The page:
And as mentioned, the Yamaha Pacifica is equally desirable and well priced

 

Enjoy the agony.... [biggrin]

 

V

 

:-({|=

 

Yeah, I have a Pacifica, it's a 1997 and yellowing nicely. I'll never sell that.

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Nothing wrong with Tele; if you want one but money is possibly on the light side; maybe consider a Mexican Standard? Great quality at a lower than American price, and as with Fenders they're easy to modify later should you need or want. A humbucker in the neck looks awesome, IMO. msp_thumbup.gif

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Great Telecasters can be had for little money. I have a newer MIM FSR Ash Telecaster and it is a great guitar. Plus it sits on the stand most the time my Gibsons and Guilds are in their cases.It also makes a good travel guitar.

Thanks John

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Everyone should have a good telecaster at some point in time in their life.

 

 

I've never had one.

Come to think of it. I cant recall even ever having played one?!

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I've never had one.

Come to think of it. I cant recall even ever having played one?!

 

 

you should try to correct that! :)

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You're right. I should.

 

Can I confess something here though? I find them ugly.

 

A lot of people do but I'm not one of them

 

I think the part of the lure of the telecaster is in it's raw/understated design.

 

My very first "Good" electric was a blonde telecaster with a maple fretboard. I got it in 1970, but it was made in 1969.

THAT'S the one that got away... I traded it for a 73 strat, which was not a great example, by then fender had switched to the three bolt neck verses the four, and change the size of the headstock..

 

I should-a kept that 69... it would have been worth a fortune today. ******..

 

this is my 98 USA Standard. I think it's pretty sweet looking..

1998Telecaster-sm_zpsdd628b7f.jpg

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You're right. I should.

 

Can I confess something here though? I find them ugly.

I also find them ugly. My wife hates the look of all Fenders, I can buy any Gibson I want but She won't let me bring anything that ugly into the house (sometimes I'm surprised that I get in!). This causes me something of a dilemma, so I guess I'll have to make do with Gibson's. Ah well, the sacrifices one has to make to keep a happy household [biggrin]

 

 

Ian

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Can I confess something here though? I find them ugly.

 

I get that.

When I was a much younger fellow, I found Telecasters unattractive as well.

The headstock seemed small and feeble-looking to me (compared, I guess, to the larger and more pronounced shapes of the Stratocaster's), and the layout of the pickups seemed odd and archaic.

Particularly the location of the bridge pickup in the metal tray.

 

I thought to myself, "What a silly-looking guitar that is. Compared to the Les Paul or the Ovation Breadwinner, that is one second-rate instrument!"

 

Over the years though, and as I traveled around the world, I came around to the Tele.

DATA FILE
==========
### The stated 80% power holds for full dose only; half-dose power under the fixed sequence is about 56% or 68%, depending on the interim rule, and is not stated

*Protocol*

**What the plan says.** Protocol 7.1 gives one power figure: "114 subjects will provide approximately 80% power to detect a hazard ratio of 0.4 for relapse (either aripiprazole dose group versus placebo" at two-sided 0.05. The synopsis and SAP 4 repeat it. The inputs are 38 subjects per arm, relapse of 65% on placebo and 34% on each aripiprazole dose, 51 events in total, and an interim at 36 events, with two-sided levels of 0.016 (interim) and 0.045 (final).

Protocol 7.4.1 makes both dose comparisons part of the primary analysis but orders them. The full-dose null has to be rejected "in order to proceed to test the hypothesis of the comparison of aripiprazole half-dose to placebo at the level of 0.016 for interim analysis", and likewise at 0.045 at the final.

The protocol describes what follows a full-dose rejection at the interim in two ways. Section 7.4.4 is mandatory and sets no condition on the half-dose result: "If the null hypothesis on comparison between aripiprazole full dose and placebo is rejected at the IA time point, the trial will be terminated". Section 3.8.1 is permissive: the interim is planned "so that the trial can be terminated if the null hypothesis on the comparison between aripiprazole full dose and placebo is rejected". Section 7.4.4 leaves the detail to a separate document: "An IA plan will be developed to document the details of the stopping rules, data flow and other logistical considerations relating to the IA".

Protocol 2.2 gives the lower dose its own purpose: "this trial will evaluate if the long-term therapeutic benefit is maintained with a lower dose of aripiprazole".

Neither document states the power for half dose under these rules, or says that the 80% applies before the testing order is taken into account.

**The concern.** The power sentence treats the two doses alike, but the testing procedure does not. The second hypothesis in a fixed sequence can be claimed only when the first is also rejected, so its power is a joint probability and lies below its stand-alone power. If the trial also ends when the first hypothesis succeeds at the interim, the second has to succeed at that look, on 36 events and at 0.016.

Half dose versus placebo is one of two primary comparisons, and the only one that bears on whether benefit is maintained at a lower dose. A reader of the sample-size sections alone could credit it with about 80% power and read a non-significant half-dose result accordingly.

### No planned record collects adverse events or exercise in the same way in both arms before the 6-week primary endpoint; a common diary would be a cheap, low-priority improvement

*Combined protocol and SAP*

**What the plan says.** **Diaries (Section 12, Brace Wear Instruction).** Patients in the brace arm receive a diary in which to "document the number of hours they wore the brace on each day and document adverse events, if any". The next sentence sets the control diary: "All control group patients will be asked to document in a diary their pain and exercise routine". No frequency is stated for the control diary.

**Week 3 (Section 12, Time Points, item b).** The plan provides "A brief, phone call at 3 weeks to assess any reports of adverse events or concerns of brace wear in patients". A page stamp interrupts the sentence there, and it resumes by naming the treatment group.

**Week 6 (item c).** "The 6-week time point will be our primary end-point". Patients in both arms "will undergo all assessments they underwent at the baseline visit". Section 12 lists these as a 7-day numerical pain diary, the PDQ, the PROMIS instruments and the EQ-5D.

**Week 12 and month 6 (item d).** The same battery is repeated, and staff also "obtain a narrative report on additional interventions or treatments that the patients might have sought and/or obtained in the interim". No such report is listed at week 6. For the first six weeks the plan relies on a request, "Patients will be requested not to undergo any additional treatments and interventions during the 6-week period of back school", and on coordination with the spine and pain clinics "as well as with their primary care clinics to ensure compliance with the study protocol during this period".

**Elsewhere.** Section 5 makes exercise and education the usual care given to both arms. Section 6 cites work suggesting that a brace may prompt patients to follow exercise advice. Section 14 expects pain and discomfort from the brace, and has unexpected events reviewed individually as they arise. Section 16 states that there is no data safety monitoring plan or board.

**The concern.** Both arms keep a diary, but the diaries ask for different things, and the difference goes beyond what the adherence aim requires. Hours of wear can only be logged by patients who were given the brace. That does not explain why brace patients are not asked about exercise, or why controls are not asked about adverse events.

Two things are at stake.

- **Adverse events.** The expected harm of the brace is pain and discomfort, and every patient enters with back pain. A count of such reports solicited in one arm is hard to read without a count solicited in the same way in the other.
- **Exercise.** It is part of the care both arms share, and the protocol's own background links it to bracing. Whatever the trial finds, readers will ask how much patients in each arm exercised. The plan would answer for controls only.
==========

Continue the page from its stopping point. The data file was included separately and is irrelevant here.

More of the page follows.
I have nearly always had a Les Paul (and currently enjoy owning one for sure), and as I acquired and divested myself of various guitars here and there, I began to crave a Telecaster.

 

I found them more and more interesting, and I came to appreciate the tones that certain players managed to eek from them.

G E Smith, Danny Gatton, Waylon Jennings, and The Boss.

 

Finally, back in 2012, while on a flight test trip to Yuma, Arizona, my telecaster and I found each other.

I sat in the Fretworks guitar store there on a tall padded stool, plugged a brand new honey-burst into a Carvin amp, put the pickup selector on the 2nd position away from the neck, and noodled on some 12-bar blues in F#, B, and C#.

The tones were magical, and I got lost for the longest time.

(And for once, I was in a music store where nobody was playing, loudly and poorly, Sweet Child O Mine on an ESP 'Paul copy. Thank you, Jesus.)

The place was fairly quiet, and I felt free to make some beautiful music.

And that tele felt just right in my hands.

 

After awhile, one of the guitar techs came over stood next to me.

He listened for a bit, and finally spoke.

"Say, you two really ought to get a room. This public display of affection is downright naughty, truth be told."

 

I said, "Yeah. I want her. Can you ring me up, and throw in a strap and some Dunlop medium picks?"

 

"Don't you want to know what it costs first?"

 

"No, not really. Just ring me up."

 

"Okay, man. You need the Fender gig bag too. I really don't have a proper case for that one, not right now."

 

"That's cool. I'm flying American Airlines home. They are guitar-friendly, and they will stick her in the Captain's coat closet for me."

 

Anyway.

Between the Tele and my Les Paul Studio copper-top, I'm pretty well set for my work-horse stage electrics.

 

Sure, I have other solid-body electrics, and they rotate into the mix fairly often, but if I had to survive off just two main axes, those two would do me just fine.

[crying][unsure][mellow]

 

H76265000002001-00-500x500.jpg

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It's funny, ask someone who's into teles why they like them so much, and almost every time they'll come up with....

 

"They're easy to mod",

"You can remove the neck",

"It makes you work harder"

 

etc etc.

 

Of course, qualities like "sound" and "playability" are of no concern.

 

I'm sorry, but if I'm spending $500 + on a guitar I want it to sound and play great with no mods.

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Thanks for the story Sparquelito. Your stories are always good.

 

I love the way they sound. A proper classic single coil fender sound cannot be beaten IMO.

 

And yes, looks are not so very important. Or shouldn't be anyway.

 

 

 

To give me this sound I have just ordered a pair of single coil pickups for the recently acquired Squier Elite.